The thing that wows me about fashion is not just the intricate details of the clothes themselves, but also the history and the story behind it. Perhaps that’s why I love Israeli fashion most of all — because not only is the fashion a melting pot of various influences, cultures, and styles but also because there is such a unique history and story behind it.
This is why I was most excitedf about seeing the new Maskit show at Gindi TLV Fashion Week, Tel Aviv’s major fashion week of the year. Maskit, in actuality, is not a new brand at all. In fact, it’s Israel’s first major fashion label, started in 1954 by Ruth Dayan, wife of Moshe Dayan, who at 97 years old is still one of the most vibrant women I’ve ever seen.
The story behind Maskit goes like this. The government had asked Ruth Dayan to help provide work opportunities for new immigrants in Israel, which at the time meant training them in agriculture. But when Dayan visited these immigrants villages, she found out that many of them were skilled in decorative arts like embroidery, rugs, and arts & crafts. She also searched for artisans from Druze, Bedouin, Palestinian, Lebanese and Syrian communities. With the hiring of head designer Fini Leitersdorf, Maskit became a renowned ethnic brand. The magic of Maskit stemmed from its concept of taking modern European patterns and them with ethnic embroidery. It was the essence of Israeli fashion — taking European style and mixing it with the style of the Middle East.
According to Leitersdorf, it wasn’t the ethnic embroidery that made the clothes “Israeli”, but rather the color, texture, and feeling of the clothes which gave it an essence of the country. “Rather, it is the range of colors — the desert brown, the impure black inspired by Bedouin tents, and the eternally changing blue of the Mediterranean. To this is added the loose design, which makes life more comfortable in hot climates,” Shahar Atwan once wrote in Israel’s Haaretz newspaper about the brand.
Maskit was sold in the biggest high-end stores including Saks Fifth Avenue and Neiman Marcus and the brand collaborated with top designers like Yves Saint Laurent. It was worn by Audrey Hepburn and Pauline Triger. Vogue and Cosmopolitan both covered it in their magazine. Israeli fashion expert Nurit Bat-Yaar wrote about it in her book Israel Fashion Art 1948-2008. If only she was alive to see it revamped today.
It was the quintissential Israeli brand. That is, until 1994 when after 40 years, the brand closed because it failed to get new ownership. Enter Sharon Tal, a designer who graduated with honors from the Shenkar School of Design in 2008 and worked in Paris at Lanvin and as head of embroidery at Alexander McQueen in London. When Tal moved back to Israel to have her first child, she saw the wedding of Prince William and Kate Middleton and knew she had to go back into fashion.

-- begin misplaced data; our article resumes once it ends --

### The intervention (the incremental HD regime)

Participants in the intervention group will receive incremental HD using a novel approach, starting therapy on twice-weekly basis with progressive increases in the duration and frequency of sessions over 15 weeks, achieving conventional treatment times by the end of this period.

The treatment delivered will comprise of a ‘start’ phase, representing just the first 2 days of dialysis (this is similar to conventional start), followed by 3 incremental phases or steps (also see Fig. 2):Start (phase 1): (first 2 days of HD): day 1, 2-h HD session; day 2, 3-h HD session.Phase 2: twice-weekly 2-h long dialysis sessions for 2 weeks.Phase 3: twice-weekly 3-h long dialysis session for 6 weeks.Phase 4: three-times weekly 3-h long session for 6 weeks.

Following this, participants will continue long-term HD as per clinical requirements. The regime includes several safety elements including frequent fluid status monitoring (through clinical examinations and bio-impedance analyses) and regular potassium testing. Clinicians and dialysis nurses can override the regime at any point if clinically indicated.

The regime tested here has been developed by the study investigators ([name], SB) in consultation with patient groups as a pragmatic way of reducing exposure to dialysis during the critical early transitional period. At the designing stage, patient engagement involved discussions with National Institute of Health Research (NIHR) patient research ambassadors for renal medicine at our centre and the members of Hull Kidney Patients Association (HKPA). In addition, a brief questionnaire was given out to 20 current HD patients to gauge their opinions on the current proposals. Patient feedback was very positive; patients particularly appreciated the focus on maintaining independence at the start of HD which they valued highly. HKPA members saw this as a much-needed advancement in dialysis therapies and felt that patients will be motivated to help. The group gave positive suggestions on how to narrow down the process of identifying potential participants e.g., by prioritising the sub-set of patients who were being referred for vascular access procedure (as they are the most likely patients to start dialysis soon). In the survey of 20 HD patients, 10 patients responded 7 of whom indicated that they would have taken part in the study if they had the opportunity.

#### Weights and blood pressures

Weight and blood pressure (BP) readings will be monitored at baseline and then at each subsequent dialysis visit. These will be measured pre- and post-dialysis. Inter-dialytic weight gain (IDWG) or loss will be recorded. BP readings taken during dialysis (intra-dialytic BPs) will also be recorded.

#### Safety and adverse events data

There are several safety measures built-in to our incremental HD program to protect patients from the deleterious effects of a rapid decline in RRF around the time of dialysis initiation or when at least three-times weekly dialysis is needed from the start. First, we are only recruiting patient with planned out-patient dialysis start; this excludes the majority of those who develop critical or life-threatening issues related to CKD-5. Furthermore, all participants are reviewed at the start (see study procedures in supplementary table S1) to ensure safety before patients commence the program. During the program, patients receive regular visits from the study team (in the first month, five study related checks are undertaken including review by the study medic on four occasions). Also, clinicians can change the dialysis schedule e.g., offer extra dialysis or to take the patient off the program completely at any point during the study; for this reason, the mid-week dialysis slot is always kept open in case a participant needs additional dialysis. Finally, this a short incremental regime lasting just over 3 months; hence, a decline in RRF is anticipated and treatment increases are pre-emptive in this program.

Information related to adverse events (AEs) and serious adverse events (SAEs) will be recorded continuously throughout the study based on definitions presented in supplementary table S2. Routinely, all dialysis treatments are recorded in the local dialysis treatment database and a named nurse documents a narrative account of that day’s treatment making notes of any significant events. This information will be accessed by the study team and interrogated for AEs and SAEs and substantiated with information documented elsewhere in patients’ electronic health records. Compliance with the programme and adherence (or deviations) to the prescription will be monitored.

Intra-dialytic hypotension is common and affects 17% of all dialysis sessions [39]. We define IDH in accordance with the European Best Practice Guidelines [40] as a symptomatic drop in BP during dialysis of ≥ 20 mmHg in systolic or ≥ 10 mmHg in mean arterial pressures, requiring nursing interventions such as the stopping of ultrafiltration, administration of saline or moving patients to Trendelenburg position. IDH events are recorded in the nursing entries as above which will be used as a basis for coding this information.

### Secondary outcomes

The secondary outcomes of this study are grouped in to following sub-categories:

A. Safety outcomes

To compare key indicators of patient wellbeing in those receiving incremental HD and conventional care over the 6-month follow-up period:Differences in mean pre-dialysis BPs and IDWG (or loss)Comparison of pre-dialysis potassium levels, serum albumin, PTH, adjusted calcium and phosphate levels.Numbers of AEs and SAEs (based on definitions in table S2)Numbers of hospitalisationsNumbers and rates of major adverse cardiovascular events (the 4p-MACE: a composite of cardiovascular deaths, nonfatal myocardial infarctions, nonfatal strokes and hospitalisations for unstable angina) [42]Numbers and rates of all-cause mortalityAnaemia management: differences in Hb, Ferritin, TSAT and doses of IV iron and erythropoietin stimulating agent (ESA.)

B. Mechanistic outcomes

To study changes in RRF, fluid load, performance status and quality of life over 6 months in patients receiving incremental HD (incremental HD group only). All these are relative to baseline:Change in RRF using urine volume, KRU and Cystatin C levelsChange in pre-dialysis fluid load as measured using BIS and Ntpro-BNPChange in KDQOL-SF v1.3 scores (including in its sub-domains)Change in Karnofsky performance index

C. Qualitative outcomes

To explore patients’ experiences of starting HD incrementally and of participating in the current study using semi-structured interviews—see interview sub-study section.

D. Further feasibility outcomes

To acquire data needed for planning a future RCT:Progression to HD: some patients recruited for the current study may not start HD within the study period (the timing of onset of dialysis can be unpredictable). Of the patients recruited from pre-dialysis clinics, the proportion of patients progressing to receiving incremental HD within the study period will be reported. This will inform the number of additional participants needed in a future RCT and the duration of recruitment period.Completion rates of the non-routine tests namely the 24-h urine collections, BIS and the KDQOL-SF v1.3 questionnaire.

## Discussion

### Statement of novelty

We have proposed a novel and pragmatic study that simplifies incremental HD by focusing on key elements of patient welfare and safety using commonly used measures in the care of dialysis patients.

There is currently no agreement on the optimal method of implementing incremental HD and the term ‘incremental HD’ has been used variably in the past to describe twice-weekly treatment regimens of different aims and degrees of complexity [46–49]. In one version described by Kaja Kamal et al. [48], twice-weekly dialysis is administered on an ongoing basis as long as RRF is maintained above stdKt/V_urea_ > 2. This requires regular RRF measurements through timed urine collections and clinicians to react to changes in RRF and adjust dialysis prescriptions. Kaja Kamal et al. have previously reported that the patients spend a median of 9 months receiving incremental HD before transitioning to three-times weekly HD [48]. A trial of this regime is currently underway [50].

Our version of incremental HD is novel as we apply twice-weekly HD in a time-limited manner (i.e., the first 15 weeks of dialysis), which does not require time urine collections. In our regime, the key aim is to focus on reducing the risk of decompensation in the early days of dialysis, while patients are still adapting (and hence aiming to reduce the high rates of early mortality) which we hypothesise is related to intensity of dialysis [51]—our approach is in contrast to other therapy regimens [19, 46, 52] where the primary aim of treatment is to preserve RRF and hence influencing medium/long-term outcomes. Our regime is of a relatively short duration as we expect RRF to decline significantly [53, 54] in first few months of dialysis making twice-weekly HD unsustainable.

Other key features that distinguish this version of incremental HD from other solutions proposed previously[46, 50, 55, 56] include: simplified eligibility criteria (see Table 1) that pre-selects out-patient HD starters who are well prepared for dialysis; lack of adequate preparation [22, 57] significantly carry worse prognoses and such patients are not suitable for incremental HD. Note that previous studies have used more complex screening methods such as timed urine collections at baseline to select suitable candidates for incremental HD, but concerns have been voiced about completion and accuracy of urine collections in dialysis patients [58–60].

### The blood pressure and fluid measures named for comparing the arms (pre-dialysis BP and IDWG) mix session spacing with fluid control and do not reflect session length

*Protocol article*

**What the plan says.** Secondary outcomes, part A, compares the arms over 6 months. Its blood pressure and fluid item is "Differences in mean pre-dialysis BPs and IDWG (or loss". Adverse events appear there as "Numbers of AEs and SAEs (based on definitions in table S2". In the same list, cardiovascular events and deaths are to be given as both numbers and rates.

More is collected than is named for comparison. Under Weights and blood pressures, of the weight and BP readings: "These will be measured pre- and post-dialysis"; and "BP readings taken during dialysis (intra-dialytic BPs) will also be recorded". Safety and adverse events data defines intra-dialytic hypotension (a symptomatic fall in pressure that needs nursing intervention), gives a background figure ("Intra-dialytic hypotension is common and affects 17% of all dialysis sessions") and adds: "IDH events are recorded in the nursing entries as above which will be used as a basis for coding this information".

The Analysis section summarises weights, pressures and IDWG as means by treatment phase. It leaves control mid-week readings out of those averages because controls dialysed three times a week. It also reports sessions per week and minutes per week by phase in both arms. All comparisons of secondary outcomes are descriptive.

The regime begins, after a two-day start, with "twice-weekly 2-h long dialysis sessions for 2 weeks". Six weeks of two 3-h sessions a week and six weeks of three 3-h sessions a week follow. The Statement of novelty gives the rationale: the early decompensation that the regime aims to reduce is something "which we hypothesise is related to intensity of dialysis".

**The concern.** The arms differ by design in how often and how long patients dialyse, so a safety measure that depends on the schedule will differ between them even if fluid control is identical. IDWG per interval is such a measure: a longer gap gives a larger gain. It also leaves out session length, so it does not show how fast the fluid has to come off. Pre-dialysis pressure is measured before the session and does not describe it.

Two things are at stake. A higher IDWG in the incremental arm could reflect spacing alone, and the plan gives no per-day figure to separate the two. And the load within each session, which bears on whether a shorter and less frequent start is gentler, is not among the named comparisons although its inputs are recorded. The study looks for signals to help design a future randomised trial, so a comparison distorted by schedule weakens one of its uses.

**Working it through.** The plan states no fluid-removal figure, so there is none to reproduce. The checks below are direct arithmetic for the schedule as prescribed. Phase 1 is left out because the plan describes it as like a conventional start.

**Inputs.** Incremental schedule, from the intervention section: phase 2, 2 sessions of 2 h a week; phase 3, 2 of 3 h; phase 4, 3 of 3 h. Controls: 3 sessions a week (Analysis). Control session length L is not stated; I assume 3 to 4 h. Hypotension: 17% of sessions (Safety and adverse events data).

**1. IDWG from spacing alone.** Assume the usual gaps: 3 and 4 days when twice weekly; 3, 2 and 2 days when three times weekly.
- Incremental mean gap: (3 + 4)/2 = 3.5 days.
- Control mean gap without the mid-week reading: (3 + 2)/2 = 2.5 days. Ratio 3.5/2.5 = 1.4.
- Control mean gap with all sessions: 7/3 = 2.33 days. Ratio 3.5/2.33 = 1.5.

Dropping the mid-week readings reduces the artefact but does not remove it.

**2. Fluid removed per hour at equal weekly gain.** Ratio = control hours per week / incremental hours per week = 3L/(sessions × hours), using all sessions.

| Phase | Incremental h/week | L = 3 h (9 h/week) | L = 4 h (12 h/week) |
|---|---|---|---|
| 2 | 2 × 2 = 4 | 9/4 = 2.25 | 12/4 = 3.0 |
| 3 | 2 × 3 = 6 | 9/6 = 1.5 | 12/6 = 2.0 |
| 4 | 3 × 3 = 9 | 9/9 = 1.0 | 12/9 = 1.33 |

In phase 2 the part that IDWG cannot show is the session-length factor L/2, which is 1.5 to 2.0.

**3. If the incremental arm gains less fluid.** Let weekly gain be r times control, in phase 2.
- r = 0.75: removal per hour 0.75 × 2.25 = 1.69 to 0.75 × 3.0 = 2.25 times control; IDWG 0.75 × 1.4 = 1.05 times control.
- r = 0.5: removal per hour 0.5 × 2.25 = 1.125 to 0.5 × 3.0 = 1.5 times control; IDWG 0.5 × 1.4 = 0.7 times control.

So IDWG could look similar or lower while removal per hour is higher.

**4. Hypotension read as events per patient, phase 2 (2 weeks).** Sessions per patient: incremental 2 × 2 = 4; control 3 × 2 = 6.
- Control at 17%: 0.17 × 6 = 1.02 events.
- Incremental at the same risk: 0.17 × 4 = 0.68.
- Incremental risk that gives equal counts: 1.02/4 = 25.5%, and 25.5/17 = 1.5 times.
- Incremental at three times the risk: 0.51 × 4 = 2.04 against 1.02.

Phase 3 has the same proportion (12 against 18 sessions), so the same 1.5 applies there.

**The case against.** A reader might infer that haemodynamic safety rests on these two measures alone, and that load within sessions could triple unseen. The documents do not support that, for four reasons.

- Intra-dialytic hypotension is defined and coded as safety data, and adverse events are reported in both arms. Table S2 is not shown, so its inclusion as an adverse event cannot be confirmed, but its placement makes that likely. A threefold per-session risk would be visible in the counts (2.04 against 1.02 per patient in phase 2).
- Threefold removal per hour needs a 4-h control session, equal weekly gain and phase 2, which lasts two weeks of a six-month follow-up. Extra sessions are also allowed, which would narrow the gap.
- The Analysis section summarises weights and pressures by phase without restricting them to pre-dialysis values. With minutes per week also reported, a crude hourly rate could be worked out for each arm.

That was when she read about Maskit and was disheartened to hear Israel’s first fashion house was no longer in existence. She made an appointment to meet Ruth and a 1 hour meeting turned into an all day affair. Even after this, it took a while to re-establish Maskit — because in fact, Tal had no plans to convince her to do so. But Dayan was taken by Tal and the two researched for 2 years while also visiting many artisans that worked with Maskit in the past. It was time to bring Maskit back.
The culmination of this effort can be best exemplified in March’s Gindi TLV Fashion Week, the Tel Aviv Fashion Week established by PR guru Motti Reif, who asked the Maskit team to close out the shows at the end of the week. The fashion show, hosted by Israeli actress Keren Mor, celebrated Ruth Dayan’s 97th birthday as Israeli celebrities took to the runway with appearances by TV presenter and singer Orna Datz, Israeli actress Yuval Scharf, the wife of Tel Aviv mayor Yael Huldai, Israel’s reigning beauty queen Titi Aynaw and more.
The celebrity portion was followed by the model portion led by the brand’s first face, top model Noam Frost, who is probably the most well-known Israeli runway model of the moment, having walked the Paris couture runways.
Tickets ranged from 250nis to 1000nis with proceeds donated to the premature newborn’s unit at the Tel HaShomer Hospital. I attended the event with my fashionable friend, Rachel Grossman as well as other international and Israeli fashion bloggers and press and stylish patrons who bought a seat.
The showcased Maskit collection was “Homage,” which looked back at the more than 40 year history of Maskit. Sharon Tal wanted to show the original details, and the story of the brand in one magical collection. The original embroidery, a trademark of Maskit, was the icing on the cake. The title of the label, Maskit, which means Ornament is a fitting name for the brand that shines on even 60 years later.
For more on Israeli fashion, please visit my blog Fashion Israel.